Enterococcus faecium, a major cause of nosocomial infections, is often isolated from conditions where biofilm is considered to be important in the establishment of infections. We investigated biofilm formation among E. faecium isolates from diverse sources and found that the occurrence and amount of biofilm formation was significantly greater in clinical isolates than fecal isolates from community volunteers. We also found that the presence of the empfm (E. faecium pilus) operon was associated with the amount of biofilm formation. Furthermore, we analyzed the possible association between the distribution of 16 putative virulence genes and the occurrence of biofilm production. Even though the prevalence of these virulence genes was significantly higher in clinical isolates, we did not observe any correlation with the occurrence of biofilm formation.
Enterococcus faecium, biofilm, virulence
Enterococci, found naturally as part of the digestive tract flora in humans and animals, have evolved into major opportunistic pathogens causing nosocomial infections including bacteremia in neutropenic patients, endocarditis and device infections (Arias & Murray, 2012). In the USA, there has been a rapid increase in Enterococcus faecium infections associated with hospital outbreaks since the 1980s, often attributed to the emergence of resistance to ampicillin, the increased use of advanced generation cephalosporins and vancomycin and the subsequent development of resistance to vancomycin (Murray, 2000, Somarajan & Murray, 2013). Also, a recent CDC survey reported that about 38% of hospital-associated enterococcal isolates identified to the species level were E. faecium (Hidron, et al., 2008). Over the last two decades, i...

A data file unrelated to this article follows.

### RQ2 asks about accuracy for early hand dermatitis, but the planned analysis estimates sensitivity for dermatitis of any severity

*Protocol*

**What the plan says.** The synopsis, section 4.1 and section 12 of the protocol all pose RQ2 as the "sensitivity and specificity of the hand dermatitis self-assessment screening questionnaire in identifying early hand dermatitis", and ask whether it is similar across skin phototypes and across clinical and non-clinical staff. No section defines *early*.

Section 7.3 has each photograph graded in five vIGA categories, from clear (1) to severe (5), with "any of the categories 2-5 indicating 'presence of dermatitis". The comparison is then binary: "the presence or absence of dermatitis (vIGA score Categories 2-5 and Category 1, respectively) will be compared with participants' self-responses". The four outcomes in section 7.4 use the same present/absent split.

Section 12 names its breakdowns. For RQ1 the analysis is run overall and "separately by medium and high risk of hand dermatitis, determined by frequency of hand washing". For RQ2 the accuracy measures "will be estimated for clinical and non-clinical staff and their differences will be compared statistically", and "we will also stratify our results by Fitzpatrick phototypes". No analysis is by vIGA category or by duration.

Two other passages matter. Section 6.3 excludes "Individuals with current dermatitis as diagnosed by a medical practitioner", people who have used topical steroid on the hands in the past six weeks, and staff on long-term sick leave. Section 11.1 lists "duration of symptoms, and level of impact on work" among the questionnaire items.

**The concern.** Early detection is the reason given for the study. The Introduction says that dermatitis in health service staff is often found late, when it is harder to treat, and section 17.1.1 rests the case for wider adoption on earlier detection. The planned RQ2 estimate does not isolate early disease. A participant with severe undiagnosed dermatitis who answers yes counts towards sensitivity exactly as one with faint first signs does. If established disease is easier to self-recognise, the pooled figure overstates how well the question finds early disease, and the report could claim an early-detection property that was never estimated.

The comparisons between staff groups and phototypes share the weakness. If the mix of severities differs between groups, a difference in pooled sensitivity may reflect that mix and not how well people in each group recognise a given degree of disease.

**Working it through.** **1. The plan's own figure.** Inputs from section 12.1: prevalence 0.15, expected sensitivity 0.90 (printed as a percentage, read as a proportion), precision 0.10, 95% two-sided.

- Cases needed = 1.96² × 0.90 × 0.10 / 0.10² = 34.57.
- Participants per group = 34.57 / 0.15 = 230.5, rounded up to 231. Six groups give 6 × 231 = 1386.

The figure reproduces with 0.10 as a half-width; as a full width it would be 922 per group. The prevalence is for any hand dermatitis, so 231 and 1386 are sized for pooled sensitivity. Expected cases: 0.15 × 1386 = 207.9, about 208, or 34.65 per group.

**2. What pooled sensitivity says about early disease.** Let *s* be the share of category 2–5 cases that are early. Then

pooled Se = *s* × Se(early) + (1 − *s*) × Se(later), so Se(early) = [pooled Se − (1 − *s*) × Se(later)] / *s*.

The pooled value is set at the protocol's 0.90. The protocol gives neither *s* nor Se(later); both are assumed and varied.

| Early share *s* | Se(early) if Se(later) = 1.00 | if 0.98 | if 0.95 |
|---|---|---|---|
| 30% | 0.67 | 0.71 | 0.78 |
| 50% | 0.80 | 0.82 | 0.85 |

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...on. Even though our study does not find a correlation between the presence of genes and the occurrence of biofilm formation, we recognize the possibility that recent isolates with substantial genomic diversity might yield different results.
In conclusion, our study finds that biofilm formation as measured in a microtiter plate assay occurs at a higher frequency and amount in clinical E. faecium isolates compared to isolates from healthy volunteers, thus suggesting a potential connection between biofilm formation and virulence potential. Our study also suggests that enrichment of emp (pilus) genes may account for the higher amount of biofilm formation associated with clinical isolates, which in turn could enhance their ability to cause infection through increased resistance to antibiotics and innate host defenses (Donelli & Guaglianone, 2004, Fedtke, et al., 2004).
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